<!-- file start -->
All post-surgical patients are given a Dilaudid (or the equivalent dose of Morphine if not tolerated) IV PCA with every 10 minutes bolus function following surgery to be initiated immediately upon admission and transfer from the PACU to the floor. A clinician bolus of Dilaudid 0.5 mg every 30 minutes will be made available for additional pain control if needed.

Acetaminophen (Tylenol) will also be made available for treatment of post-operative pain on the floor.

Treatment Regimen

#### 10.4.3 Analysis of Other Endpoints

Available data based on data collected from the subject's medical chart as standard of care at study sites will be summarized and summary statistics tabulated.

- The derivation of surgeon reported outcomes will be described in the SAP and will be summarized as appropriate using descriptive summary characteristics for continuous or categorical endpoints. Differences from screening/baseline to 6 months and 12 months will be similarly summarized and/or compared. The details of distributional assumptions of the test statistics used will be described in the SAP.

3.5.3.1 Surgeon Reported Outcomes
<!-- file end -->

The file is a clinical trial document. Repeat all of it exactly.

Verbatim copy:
All post-surgical patients are given a Dilaudid (or the equivalent dose of Morphine if not tolerated) IV PCA with every 10 minutes bolus function following surgery to be initiated immediately upon admission and transfer from the PACU to the floor. A clinician bolus of Dilaudid 0.5 mg every 30 minutes will be made available for additional pain control if needed.

Acetaminophen (Tylenol) will also be made available for treatment of post-operative pain on the floor.

Treatment Regimen

#### 10.4.3 Analysis of Other Endpoints

Available data based on data collected from the subject's medical chart as standard of care at study sites will be summarized and summary statistics tabulated.

- The derivation of surgeon reported outcomes will be described in the SAP and will be summarized as appropriate using descriptive summary characteristics for continuous or categorical endpoints. Differences from screening/baseline to 6 months and 12 months will be similarly summarized and/or compared. The details of distributional assumptions of the test statistics used will be described in the SAP.

3.5.3.1 Surgeon Reported Outcomes